One-page folding zines
A 24 Hour Zine is exactly like it sounds, but harder. All the work has to be done in a single day, and it's not uncommon for these kinds of zines to come from dares, either from others or the writers themselves.
Brainscan no. 25.5 : A 24 Hour Zine Challenge Zine, Alex Wrekk
This minizine by Alex Wrekk was part of a 24-hour zine challenge. It tells the story of Alex's post office boxes and pen pals from the start of her zine-making career and includes handwriting and clip art images.
Art zines are art in and of themselves, of course, but are also filled with art, photos, collages of the author's own work.
Chinese Sweatshop, Elsie Sampson
Elsie's zines are bursting with art, handwritten comments, attached objects, recipes and all of the other accoutrements of exuberant creativity. She generally writes about her life as a resident alien Chinese living in White Plains, NY. She makes arts, goes to school, and attends zine and craft events. This has nothing to do with sweatshops.
Mirror Tricks, Robin Hustle
In contrast to Chinese Sweatshop's jumbling richness, Mirror Tricks is spare and subtle. It's a visual and written account of the author's experience as a prostitute.
For a compilation zine, a topic is chosen and a call for submissions is released, ideally with a deadline. After all the submissions are in, the zine is cobbled together, tying up a single topic from multiple perspectives. Also known as compzines or comp zines.
Ladyfriend: for Ladies and All Their Friends, Christa Donner
Each issue has a different theme, e.g. hair, age, shoes, or food. It tackles some serious and some less serious topics in a playful, yet respectful manner. There have been articles about riot grrrl, Internet dating, women's self-defense, eating disorders, and other topics, and there are usually zine and music reviews, as well. It's muy third wave!
Hard as Nails: the Tough Girl Compilation Zine, Lauren Jade Martin
Lauren interviews and celebrates her strong female friends, many if not all of whom are women of color, and asks them about their own heroines. It's done in a respectful, yet playful and fun manner, with hand drawn self-portraits, and other art elements.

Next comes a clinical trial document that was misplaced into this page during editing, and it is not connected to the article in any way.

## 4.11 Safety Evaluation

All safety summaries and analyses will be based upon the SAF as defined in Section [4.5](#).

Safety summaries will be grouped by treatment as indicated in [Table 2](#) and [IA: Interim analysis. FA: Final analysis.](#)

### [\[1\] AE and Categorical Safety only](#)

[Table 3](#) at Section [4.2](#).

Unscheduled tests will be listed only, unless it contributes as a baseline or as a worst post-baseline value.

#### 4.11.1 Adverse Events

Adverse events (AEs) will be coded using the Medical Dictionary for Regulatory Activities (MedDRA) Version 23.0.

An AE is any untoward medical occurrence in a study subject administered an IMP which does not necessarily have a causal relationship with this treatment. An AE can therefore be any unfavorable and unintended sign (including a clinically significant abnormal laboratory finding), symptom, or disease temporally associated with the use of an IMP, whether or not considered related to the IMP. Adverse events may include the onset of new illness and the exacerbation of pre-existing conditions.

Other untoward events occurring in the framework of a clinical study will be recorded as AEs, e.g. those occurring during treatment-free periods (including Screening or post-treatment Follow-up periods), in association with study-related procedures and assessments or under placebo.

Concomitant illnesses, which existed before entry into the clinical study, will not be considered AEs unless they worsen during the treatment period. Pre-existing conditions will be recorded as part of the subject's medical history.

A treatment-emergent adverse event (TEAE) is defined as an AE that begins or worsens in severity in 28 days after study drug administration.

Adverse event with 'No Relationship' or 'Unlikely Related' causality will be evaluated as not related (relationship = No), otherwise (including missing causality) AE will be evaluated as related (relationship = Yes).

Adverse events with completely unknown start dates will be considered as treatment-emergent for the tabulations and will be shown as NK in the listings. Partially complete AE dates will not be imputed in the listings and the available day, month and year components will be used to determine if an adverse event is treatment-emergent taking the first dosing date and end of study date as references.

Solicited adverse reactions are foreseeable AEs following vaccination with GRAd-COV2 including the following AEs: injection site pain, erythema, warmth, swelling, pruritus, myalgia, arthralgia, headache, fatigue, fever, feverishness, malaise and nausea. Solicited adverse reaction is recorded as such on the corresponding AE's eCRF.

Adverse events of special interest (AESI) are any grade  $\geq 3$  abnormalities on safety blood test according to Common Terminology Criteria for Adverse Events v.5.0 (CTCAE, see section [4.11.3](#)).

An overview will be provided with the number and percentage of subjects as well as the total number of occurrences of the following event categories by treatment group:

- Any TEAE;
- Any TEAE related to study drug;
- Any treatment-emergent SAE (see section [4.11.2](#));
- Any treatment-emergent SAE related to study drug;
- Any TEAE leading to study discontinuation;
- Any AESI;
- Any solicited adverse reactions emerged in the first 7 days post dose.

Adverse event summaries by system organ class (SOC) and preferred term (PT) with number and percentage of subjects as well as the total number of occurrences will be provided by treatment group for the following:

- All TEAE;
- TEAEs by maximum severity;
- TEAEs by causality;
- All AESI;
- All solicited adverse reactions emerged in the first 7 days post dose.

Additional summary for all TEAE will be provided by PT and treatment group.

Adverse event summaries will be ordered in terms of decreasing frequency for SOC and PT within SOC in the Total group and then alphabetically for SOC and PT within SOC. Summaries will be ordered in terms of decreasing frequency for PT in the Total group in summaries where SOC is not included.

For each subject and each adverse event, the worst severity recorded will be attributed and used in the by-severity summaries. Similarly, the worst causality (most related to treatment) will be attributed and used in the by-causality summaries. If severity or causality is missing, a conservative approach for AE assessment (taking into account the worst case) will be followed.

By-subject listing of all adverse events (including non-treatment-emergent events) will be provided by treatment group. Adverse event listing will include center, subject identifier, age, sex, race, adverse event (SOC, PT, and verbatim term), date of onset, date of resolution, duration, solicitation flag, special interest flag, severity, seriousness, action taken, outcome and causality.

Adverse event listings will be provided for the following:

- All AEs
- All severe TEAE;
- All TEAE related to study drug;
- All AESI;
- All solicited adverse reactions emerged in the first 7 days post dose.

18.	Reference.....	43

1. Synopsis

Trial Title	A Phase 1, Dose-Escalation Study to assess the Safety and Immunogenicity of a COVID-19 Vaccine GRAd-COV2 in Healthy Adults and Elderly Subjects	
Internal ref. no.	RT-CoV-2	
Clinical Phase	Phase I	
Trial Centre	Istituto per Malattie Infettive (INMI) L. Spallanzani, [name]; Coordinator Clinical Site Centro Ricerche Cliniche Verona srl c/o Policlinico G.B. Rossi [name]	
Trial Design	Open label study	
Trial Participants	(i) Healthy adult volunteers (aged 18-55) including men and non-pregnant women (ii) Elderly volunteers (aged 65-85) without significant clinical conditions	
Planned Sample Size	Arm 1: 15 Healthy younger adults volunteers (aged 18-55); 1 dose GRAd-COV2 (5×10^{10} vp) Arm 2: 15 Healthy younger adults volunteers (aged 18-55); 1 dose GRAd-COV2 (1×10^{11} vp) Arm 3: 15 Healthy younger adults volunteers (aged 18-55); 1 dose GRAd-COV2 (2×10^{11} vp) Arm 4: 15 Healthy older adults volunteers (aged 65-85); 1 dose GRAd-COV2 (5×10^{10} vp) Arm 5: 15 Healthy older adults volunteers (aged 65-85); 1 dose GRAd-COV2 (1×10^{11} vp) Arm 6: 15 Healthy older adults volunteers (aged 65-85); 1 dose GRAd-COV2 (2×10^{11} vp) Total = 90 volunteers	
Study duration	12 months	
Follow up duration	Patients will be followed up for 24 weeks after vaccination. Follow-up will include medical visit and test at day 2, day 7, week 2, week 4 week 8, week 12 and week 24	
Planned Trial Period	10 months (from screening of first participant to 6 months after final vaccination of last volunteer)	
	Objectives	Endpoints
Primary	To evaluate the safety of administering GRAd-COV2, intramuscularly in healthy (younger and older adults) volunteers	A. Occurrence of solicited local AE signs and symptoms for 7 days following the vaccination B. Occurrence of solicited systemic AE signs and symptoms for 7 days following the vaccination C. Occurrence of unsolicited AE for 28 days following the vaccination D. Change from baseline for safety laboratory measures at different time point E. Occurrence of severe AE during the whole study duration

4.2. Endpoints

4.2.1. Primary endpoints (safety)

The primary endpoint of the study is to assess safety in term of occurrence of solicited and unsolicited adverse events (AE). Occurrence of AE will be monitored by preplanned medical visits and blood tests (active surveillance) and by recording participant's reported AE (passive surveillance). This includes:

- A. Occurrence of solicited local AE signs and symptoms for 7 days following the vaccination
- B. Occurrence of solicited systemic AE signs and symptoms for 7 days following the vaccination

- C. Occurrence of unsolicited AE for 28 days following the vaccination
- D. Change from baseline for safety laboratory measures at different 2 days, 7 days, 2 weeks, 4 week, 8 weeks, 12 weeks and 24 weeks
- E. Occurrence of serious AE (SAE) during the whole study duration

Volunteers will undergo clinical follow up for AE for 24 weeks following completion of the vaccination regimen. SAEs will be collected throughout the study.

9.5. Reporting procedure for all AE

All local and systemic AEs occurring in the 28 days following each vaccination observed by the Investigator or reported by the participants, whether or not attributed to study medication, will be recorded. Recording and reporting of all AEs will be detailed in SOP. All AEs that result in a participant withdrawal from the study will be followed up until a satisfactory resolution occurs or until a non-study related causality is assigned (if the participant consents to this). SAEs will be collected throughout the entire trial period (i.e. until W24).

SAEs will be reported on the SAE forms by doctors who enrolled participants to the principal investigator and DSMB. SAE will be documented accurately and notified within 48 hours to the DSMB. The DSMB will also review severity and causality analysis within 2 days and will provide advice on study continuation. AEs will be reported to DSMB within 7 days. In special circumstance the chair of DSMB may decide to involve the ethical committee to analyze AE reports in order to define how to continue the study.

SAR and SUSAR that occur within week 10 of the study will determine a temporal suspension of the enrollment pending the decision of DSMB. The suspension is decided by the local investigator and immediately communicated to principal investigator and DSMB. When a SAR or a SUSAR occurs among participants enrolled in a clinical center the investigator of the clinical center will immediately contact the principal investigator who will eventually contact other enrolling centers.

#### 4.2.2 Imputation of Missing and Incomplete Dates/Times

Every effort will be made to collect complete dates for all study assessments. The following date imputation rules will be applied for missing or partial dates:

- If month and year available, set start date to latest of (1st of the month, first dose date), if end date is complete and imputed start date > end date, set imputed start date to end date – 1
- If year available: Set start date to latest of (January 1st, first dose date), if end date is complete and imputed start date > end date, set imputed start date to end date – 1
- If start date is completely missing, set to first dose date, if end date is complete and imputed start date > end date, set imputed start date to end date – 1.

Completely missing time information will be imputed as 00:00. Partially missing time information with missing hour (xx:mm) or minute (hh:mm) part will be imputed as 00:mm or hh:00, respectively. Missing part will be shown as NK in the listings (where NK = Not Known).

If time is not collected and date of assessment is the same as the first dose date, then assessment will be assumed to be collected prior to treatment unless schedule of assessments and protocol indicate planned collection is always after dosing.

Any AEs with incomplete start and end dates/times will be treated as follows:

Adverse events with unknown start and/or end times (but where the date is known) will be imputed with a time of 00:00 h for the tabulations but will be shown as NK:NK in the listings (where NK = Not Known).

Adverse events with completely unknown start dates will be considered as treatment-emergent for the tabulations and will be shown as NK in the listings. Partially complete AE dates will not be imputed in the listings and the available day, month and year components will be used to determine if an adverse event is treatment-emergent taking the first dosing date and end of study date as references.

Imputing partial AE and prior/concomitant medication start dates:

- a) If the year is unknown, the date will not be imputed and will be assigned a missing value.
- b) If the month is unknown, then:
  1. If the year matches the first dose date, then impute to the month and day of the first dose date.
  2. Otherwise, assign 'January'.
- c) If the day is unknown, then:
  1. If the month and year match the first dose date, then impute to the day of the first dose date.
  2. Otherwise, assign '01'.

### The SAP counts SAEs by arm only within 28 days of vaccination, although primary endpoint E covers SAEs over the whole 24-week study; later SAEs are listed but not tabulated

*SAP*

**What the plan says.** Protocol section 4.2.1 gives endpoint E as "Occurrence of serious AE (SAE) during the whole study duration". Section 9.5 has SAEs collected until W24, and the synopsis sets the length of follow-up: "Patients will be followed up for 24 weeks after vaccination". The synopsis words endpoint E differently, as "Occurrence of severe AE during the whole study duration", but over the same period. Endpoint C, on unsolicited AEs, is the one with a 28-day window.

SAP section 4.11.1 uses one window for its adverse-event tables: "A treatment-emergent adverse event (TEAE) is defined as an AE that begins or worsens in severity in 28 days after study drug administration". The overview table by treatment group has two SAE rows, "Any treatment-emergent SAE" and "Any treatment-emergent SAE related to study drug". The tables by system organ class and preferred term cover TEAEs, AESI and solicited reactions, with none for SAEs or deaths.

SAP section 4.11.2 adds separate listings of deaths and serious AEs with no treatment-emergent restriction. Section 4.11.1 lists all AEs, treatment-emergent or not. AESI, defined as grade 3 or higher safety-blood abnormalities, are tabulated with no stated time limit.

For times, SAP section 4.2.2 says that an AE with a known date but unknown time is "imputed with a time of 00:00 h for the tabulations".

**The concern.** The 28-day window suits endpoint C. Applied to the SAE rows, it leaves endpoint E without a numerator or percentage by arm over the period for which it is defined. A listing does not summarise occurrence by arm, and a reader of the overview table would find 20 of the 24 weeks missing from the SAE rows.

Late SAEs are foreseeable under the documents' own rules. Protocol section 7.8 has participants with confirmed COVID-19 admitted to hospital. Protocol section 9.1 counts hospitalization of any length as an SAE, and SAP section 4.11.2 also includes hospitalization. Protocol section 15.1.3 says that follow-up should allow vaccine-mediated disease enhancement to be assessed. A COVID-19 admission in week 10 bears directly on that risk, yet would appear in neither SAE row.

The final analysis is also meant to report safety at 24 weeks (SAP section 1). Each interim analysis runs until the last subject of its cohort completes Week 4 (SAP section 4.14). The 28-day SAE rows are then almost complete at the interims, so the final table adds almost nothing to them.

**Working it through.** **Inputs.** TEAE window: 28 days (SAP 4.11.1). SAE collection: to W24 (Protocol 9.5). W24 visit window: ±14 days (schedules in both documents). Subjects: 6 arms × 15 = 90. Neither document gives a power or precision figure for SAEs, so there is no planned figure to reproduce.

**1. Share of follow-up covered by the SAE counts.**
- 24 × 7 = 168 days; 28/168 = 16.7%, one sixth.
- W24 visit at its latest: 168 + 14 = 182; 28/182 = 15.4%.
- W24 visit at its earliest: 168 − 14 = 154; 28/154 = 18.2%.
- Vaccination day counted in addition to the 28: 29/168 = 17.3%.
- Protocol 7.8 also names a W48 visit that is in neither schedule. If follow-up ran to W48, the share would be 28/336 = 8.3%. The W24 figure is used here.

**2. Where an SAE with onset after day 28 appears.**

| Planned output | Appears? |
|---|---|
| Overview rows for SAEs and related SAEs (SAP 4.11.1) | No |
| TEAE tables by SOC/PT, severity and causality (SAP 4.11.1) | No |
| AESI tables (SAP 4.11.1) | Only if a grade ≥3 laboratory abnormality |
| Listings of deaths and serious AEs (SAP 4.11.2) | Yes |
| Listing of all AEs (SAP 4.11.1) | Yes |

These kinds of zines will teach (and inspire!) you to do it yourself.
Dropping Out (for Students), Cavegirl
DIY instruction units in this radical zine include shoplifting, dumpster diving, squatting, and other freegan survival techniques. It tells one woman's story of rejecting high school and many societal norms. Even if you're not ready to leave town with $60 and a sleeping bag, you may wish you were after reading about Cavegirl's adventures and beliefs.
SEEJ Operating Manual, SEEJ members
This cut and paste zine by Barnard and Columbia members of Students for Environmental and Economic Justice is a great primer on collective processes and dynamics and recognizing one thing that keeps a movement going, throws in some vegan recipes, too. The physical object conveys the students' generosity, creativity, sense of humor, and commitment to political change. They're cute, but very serious.
Haven't you ever loved something so much none of your friends would listen to you talk about it anymore, so you had to write it down in your journal, but then you said to yourself, "If I don't tell the world about this RIGHT NOW, they'll NEVER KNOW!...but if they already know, then I want to meet THOSE people because my friends aren't even listening to me right now?" Fanzine in a nutshell.
All Slay #3: The Sex Issue, Katy Stevens
This is a scholarly zine about Buffy the Vampire Slayer. Do you really need to know more? Unfortunately, it's out of print, and other issues have been impossible to get. Therefore we'll have to content ourselves with just the sex issue, which looks at the Angel series, as well as Buffy. They investigate gender issues, queerness, feminism, sex and violence, and there's also the obligatory slash fiction.
Judy!, Andrea Lawlor-Mariano
Judy is a Judith Butler fanzine from 1992. The existence of a Judith Butler fanzine alone is enough to crack up anyone involved in women's studies and zines. Dr. Butler's response to the zine, made by a college undergrad, is documented in the zine and in Lingua Franca. There are also quizzes, letters, photos and paper dolls.
Literary zines are collections of fiction, essays, poetry that are self published and distributed like zines. Also known as lit zines or litzines.
Beautiful People, Heather Lynn
Many people in zinedom don't care much for literary zines. They will need to make an exception for this 21 year-old punk rocker who tricks you into reading her short stories by interspersing them with goofy letters to celebrities. The fiction is startlingly good.
I Hear You Like Stories, Meg Favreau